If they do their normal thing, and we will find out tomorrow, then the fast ships, cruise ships and navy ships, will go ahead of the convoy as they can maintain a higher average speed. Then we get the container ships, which can make speed as well but do not slow down so easily and then we get the car carriers, tankers and bulk carriers, etc.etc. They can be quite slow and would, if at the head of the convoy, dictate the transit speed of the convoy, now we hope to do the canal proper, the 162 kilometers or 90 miles, in about 8 hrs. but when behind a slow bulk carrier it might 10 or 12 hrs. You cannot divide the distance of the canal by an average speed, as that speed is not always the same. There is pilot exchange halfway and there might be sections where the pilot might be afraid of bank erosion if the ship draws too big a bow wave. So we will see.

Weather for tomorrow Sunny all day, no clouds expected. (They were all blown away by the strong winds of the last three days) Noon temperatures 24oC / 75oF but early in the morning much and much less.

And that much and much less is something our crew experienced yesterday as well. We had a highly excited group coming back late yesterday afternoon; deeply impressed by sights of Petra and the surrounding area but also impressed by the fact that the desert is not always scorching hot. Petra had a cool day yesterday and it only warmed up in the course of the afternoon. My cabin stewardess complained to me that I had not given her the right information and as a result she had not dressed for “Winter Time”. She is from Brazil so in her vocabulary winter time is anything under 20oC / 68oF. She might be surprised again tomorrow morning.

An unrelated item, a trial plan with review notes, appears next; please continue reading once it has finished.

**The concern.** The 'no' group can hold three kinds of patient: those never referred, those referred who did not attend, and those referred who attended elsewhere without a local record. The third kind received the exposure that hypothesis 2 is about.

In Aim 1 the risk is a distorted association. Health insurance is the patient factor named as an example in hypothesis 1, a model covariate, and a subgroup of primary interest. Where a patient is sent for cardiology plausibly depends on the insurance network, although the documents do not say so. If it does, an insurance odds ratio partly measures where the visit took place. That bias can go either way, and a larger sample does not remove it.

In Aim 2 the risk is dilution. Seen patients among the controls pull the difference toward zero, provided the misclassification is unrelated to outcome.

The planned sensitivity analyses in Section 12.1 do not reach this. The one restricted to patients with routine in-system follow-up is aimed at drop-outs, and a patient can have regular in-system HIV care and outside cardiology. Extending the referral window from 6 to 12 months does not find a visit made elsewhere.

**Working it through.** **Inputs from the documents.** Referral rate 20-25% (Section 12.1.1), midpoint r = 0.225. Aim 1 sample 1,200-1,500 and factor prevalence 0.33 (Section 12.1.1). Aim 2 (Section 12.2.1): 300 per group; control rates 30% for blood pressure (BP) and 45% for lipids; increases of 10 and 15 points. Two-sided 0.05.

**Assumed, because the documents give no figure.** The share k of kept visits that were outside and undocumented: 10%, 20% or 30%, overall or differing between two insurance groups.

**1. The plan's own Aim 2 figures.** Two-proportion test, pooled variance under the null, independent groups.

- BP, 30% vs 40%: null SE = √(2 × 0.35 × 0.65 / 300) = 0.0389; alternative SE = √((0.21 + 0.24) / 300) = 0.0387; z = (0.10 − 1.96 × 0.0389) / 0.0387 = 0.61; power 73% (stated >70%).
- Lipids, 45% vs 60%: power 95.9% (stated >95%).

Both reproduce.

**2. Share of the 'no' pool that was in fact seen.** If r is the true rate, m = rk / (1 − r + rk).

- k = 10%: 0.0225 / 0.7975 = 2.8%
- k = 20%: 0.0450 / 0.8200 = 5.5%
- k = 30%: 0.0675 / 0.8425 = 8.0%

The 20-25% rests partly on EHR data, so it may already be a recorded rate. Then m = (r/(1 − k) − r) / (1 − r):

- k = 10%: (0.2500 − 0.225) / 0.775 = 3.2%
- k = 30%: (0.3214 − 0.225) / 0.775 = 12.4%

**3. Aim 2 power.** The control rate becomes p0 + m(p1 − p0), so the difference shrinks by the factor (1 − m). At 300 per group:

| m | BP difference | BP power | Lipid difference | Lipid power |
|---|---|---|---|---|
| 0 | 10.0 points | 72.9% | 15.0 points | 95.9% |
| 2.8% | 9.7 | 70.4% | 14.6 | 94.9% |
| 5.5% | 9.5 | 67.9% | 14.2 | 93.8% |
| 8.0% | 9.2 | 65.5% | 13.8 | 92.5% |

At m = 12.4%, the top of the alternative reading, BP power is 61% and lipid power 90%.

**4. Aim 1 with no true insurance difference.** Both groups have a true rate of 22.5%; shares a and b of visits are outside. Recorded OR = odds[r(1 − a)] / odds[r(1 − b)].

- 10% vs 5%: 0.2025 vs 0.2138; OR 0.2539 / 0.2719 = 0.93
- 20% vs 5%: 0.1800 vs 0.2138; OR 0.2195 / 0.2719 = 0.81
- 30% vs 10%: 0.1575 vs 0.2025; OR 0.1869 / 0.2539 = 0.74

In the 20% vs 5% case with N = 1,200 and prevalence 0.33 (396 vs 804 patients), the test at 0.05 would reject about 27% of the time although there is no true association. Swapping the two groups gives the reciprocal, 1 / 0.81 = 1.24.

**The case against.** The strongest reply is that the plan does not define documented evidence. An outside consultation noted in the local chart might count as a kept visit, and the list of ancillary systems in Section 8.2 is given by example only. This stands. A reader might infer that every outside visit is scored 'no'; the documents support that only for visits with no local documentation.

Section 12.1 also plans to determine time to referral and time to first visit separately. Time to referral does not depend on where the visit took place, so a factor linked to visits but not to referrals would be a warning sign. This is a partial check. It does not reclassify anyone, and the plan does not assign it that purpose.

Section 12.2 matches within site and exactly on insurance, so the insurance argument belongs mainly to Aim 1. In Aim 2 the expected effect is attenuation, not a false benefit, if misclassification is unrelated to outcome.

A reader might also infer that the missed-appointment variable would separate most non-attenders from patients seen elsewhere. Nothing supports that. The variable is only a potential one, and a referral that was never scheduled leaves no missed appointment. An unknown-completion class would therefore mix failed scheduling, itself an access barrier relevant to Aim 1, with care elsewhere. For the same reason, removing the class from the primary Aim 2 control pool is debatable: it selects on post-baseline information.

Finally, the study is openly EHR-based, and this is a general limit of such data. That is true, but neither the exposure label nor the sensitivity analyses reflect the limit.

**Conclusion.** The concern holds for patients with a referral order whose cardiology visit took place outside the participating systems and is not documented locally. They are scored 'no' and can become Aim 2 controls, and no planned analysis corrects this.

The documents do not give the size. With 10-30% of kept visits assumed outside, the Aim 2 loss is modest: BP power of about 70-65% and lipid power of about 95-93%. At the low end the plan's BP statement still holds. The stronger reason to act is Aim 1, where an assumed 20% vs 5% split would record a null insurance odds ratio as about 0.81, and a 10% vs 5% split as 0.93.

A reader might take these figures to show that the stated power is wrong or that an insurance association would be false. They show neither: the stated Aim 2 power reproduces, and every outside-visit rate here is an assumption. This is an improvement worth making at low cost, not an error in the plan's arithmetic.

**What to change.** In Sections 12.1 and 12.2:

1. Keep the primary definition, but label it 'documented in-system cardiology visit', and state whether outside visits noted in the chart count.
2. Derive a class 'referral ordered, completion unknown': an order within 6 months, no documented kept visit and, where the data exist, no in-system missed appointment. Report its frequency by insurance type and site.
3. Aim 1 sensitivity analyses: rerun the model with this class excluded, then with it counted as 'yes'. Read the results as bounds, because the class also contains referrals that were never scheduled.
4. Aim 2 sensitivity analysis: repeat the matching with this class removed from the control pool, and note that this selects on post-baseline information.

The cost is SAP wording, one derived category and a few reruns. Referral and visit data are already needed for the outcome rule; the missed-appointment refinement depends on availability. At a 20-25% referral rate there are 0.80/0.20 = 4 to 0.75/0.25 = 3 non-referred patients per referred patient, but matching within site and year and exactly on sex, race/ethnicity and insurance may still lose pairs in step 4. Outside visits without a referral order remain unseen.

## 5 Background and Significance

What to the guests do on a sea day. Among other things there was a “float your own boat competition”. This was the best entry.



  1. I always enjoy your blogs so much. Especially now this part because i transitted the Suezcanal myself on april 6th on ms.Arcadia.
    Thanks again

  2. Re the HAL ship building competition. No way that the ship in your picture was purely constructed from the materials available on board. I was on board the Veendam when you were her Captain back somewhere in 2005. HAL was trying to reduce the incidence of veteran HAL cruisers bringing aboard pre-made parts of their ships to be assembled on-board and then entered into the competition.
    But although our cardboard viking ship was beautiful and featured a naked Barbie as the figurehead, I could not disagree with your “first place” judgement for a ship that was constructed of styrofoam, toothpicks, and orange peels (for orange lifeboats) .
    Faithfully reading your blogs for 15 years now………..Ruud

  3. As the builder of the ‘Orinoco’ pictured above, I can assure your readers that apart from a broom handle salvaged onshore in Salalah, the model ship was built entirely from waste materials acquired on the ship. My wife and I had help from Christiana our housekeeper, who delivered everyone’s trash on a daily basis to our cabin, and Julian, a ship’s carpenter who generously supplied left over glue, duct tape and a craft knife! The boat now resides permanently in the environmental office, having been officially adopted by Seabourn Ovation.

    • Captain Albert

      June 8, 2019 at 5:20 pm

      Thank you for your response.

      I knew it was a real one, but as it was so “professional” looking, I think it understandable that some of the readers found it a bit questionable.

      Thank you for reading my blog.

      Captain Albert